Dynamic range is the weakest part being 88 db. 1 khz distortion has 2nd harmonic at -97.5 db and 3rd harmonic at - 94.0 db no other harmonics above the noise floors. Twin tone IMD is -93.7 db at the 1 khz difference tone from max with this demanding test tone. You can feed the headphone out with an adapter into a preamp playing it over a home system of good quality and sound isn't bad at all.

Even this several year old laptop can be set to work at 24 bit and all the normal sample rates up to 192 khz.

I don't have measurements handy for a desktop server I have. Has an integrated motherboard sound card. As I recall it was similar to the above laptop. Just a little lower noise floor thru the rear outputs. Similar distortion levels. In general you wouldn't listen to it and declare it bad sounding.
 

Palladium

Active Member
Joined
Aug 4, 2017
Messages
124
Likes
90
#11
Correct me if I'm wrong, but the $0 HP onboard DAC aka "audiophile reviled garbage" seems to outperform Schitt Multibit in that 1KHz test.

It will really be sad and funny if some poor unsuspecting guy went to the usual believer forums asking for an upgrade from onboard PC audio, drank their Kool-Aid only to pay so much more for worse performance.
 

Cosmik

Major Contributor
Joined
Apr 24, 2016
Messages
3,075
Likes
1,952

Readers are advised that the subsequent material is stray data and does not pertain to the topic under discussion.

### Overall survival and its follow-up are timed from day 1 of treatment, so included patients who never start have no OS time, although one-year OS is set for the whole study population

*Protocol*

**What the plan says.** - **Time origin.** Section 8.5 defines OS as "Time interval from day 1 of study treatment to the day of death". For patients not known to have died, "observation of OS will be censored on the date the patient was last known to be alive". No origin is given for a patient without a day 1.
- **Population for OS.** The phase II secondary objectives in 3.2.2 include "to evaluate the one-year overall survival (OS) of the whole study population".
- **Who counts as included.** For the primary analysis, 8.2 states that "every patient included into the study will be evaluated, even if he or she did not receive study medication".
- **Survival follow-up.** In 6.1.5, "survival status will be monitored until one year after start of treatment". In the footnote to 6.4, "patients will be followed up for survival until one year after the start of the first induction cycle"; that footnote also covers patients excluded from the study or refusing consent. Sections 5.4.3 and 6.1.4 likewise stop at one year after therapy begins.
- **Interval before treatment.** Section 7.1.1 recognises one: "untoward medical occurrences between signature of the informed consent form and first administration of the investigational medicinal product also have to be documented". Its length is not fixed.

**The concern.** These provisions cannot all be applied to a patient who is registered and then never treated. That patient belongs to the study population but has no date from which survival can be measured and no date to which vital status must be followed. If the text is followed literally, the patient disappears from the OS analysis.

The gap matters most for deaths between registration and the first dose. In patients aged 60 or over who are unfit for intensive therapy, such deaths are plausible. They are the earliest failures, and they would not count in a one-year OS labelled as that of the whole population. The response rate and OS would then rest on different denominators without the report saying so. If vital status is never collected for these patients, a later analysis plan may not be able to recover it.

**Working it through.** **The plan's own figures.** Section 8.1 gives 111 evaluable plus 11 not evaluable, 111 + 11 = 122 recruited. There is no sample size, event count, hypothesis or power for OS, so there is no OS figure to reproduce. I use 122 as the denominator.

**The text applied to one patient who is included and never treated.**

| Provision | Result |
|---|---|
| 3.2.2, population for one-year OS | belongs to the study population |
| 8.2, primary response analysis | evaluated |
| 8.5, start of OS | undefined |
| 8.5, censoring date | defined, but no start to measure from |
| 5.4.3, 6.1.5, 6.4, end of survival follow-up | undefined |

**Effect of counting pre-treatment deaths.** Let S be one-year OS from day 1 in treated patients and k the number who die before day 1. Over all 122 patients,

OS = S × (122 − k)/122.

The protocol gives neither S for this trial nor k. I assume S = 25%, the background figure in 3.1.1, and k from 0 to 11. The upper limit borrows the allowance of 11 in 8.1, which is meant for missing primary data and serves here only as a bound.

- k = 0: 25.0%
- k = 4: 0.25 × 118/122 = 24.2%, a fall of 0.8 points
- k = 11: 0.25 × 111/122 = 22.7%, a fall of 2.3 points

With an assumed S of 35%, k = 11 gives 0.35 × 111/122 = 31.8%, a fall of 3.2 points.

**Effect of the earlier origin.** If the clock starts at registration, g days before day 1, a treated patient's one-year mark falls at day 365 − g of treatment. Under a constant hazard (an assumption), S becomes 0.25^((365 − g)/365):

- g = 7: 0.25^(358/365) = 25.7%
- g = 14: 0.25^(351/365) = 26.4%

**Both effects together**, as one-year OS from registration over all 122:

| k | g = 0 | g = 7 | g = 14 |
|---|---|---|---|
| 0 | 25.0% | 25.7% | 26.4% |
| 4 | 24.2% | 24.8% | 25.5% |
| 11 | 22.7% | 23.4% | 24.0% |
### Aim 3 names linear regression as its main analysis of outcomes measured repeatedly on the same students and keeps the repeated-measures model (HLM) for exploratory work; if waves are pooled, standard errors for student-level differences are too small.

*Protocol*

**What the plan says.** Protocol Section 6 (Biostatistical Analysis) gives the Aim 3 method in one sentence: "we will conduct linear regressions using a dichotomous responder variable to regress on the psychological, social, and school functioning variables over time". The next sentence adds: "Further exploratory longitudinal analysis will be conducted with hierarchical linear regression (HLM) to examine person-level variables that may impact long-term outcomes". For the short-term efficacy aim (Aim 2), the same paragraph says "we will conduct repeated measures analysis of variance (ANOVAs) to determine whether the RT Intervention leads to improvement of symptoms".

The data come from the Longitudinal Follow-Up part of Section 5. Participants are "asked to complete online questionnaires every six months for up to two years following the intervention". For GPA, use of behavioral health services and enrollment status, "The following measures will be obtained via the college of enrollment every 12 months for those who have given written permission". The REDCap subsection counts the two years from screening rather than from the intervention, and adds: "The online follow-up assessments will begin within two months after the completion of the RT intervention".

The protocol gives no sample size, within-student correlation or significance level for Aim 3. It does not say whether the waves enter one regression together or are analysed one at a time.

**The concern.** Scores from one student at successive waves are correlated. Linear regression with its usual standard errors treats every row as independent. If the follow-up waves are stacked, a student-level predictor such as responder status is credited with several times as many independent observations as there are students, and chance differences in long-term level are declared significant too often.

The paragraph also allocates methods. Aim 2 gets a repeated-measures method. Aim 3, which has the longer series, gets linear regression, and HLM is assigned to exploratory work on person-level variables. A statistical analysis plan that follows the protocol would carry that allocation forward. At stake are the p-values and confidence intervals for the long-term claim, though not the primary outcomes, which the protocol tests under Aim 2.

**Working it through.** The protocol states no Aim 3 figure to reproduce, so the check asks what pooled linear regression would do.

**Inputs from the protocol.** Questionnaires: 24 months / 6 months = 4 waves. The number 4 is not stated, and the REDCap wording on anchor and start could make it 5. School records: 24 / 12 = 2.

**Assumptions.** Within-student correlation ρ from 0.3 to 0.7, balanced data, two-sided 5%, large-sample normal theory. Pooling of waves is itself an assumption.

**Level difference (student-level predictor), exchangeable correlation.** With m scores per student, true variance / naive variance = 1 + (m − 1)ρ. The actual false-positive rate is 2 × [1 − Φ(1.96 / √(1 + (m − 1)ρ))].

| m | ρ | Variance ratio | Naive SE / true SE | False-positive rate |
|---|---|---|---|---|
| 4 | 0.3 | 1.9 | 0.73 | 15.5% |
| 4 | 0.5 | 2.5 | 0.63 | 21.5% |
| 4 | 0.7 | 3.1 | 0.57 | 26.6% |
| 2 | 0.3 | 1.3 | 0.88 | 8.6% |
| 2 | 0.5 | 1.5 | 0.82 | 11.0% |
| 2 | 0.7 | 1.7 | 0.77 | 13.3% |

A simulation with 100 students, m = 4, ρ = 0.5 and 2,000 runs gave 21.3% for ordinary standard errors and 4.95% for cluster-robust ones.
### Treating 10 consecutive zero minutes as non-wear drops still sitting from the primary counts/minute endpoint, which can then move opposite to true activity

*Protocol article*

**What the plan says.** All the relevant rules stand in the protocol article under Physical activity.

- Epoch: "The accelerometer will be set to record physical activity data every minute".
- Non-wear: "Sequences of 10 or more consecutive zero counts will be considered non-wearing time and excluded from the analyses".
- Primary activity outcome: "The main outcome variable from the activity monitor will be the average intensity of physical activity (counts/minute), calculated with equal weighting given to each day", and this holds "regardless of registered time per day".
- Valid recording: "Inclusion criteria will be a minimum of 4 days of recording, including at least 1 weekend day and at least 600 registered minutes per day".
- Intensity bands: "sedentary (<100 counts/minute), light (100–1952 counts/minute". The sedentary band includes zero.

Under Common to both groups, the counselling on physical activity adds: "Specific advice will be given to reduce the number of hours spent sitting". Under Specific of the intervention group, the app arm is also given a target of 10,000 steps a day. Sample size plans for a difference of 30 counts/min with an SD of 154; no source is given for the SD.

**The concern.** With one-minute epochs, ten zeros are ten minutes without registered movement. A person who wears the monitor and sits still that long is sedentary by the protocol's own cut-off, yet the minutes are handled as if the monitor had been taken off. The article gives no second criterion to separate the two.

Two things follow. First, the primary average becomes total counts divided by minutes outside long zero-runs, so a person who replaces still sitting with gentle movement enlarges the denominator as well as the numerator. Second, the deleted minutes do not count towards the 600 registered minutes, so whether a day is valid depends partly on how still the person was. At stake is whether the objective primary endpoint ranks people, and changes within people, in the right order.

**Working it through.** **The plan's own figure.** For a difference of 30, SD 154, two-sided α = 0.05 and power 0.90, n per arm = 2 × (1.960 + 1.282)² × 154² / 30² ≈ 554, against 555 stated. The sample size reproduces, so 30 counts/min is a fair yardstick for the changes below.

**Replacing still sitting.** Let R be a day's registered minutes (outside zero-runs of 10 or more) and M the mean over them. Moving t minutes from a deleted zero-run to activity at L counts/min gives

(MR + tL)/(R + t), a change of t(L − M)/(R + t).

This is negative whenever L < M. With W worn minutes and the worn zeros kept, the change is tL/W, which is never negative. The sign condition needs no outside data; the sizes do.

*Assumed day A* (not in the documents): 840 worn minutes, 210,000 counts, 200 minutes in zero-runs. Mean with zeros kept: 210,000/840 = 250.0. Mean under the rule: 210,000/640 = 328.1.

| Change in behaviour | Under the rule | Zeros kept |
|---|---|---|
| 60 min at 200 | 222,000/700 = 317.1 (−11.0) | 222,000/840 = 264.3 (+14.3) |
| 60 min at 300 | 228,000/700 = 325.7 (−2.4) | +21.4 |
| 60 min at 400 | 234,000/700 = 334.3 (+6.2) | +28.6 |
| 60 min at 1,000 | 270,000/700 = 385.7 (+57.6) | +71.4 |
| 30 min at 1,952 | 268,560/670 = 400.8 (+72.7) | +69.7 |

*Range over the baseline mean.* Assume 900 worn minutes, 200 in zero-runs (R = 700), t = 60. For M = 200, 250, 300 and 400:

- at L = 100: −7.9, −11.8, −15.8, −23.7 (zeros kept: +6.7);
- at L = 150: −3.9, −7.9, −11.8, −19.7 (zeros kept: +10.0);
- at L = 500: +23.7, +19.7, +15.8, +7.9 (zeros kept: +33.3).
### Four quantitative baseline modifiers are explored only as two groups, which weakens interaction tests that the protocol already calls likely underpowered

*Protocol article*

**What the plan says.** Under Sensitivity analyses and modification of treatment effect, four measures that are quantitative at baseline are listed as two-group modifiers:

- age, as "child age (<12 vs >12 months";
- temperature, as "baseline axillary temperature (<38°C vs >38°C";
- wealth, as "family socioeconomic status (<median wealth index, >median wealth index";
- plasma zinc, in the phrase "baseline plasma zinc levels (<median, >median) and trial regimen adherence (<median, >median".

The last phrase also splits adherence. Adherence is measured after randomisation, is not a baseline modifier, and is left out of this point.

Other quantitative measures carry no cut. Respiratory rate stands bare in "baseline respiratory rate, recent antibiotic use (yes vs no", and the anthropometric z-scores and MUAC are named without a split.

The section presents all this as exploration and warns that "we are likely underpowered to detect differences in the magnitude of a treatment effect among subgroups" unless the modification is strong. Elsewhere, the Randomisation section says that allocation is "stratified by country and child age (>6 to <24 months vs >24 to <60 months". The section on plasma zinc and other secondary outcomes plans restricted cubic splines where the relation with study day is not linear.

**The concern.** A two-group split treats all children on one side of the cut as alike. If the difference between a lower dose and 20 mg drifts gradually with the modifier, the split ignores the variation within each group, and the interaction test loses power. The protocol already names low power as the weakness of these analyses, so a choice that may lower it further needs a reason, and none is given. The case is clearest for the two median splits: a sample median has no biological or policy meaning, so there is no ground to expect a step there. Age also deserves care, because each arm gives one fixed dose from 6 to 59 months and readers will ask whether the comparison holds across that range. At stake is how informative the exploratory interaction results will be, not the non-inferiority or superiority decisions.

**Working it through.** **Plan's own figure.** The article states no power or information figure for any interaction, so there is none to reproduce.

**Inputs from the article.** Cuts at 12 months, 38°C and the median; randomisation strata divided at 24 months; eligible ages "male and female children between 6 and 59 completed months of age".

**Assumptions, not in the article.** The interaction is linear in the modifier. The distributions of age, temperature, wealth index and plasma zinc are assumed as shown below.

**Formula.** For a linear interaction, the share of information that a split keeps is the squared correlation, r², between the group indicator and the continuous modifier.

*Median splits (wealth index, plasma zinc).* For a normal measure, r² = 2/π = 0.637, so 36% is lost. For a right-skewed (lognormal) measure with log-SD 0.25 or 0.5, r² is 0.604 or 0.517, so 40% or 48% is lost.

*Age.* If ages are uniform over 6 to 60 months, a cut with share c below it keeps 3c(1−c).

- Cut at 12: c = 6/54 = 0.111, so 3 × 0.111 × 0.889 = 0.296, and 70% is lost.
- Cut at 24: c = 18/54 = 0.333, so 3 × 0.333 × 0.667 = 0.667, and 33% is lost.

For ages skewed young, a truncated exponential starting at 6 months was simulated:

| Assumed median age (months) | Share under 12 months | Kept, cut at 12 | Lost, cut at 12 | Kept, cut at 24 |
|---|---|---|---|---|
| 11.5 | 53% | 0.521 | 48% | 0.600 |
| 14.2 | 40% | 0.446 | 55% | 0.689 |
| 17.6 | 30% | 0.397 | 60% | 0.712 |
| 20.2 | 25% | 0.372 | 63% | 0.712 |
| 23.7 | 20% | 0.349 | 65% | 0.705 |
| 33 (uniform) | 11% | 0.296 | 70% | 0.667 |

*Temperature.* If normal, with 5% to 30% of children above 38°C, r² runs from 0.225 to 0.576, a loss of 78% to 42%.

Location
UK
#14
According to Archimago:
The iPhone 6's DAC measures very well up to the maximum 48kHz samplerate....
...Given the measurements I'm seeing, the iPhone's DAC is excellent and can produce very accurate output.
Seeing as most DACs (even the ones in 'audiophile' boxes) are standard chips wired up with a few components as per the data sheet, and truly mass-produced devices are likely to be designed by professionals to perform well in terms of EMC, there's no reason that a PC or tablet output shouldn't be getting there in terms of the measurements.
 

SchwarzeWolke

Member
Forum Donor
Joined
Feb 7, 2018
Messages
76
Likes
67
#15
For me the two only reasons for ditching the PC output and going via an USB DAC are 1.) need for more power and 2.) need for lower output impedance. With all the fancy IEMs with multiple BA drivers around, some need an output impedance of essentially 0 Ohm. I will soon get my first custom made IEM and for them I also need an output impedance <0.5 Ohm.
 

March Audio

Major Contributor
Manufacturer
Joined
Mar 1, 2016
Messages
4,870
Likes
5,617
Location
Albany Western Australia
#17
Ipad Mini 3

0dBFS - Not too bad distortion but could be better, low output voltage
upload_2018-3-3_18-16-45.png


-90.31dBFS - Not too bad but still fairly noisy
upload_2018-3-3_18-18-5.png

upload_2018-3-3_18-18-35.png


Noise Floor - Not too bad
upload_2018-3-3_18-19-29.png
 

Attachments

Last edited:

Cosmik

Major Contributor
Joined
Apr 24, 2016
Messages
3,075
Likes
1,952
Location
UK
#18
Last edited:

Cosmik

Major Contributor
Joined
Apr 24, 2016
Messages
3,075
Likes
1,952
Location
UK
#19
Hauwei P10+
-90.31dBFS 24 bit waveform - OMFG! Cant be right. What have I done wrong???
It looks awfully like a 16 bit sine wave, perhaps with some phase shift (minimum phase filter..?)

For example, some DAC or other producing a -90dB sine wave from 16-bit data:
 

svart-hvitt

Major Contributor
Joined
Aug 31, 2017
Messages
2,375
Likes
1,155
#20
With removal of headphone jack from some phones like Google Pixel 2 and iPhone, the situation will turn into how good the performance of external dongles are. I have one to test that Google sells for Pixel 2. I will measure it at some point.
How do you measure the DAC chip on the iPhone earphones...?

PS: Can you measure the digital stream coming out from the Lightning output of iPhones?
 
Top Bottom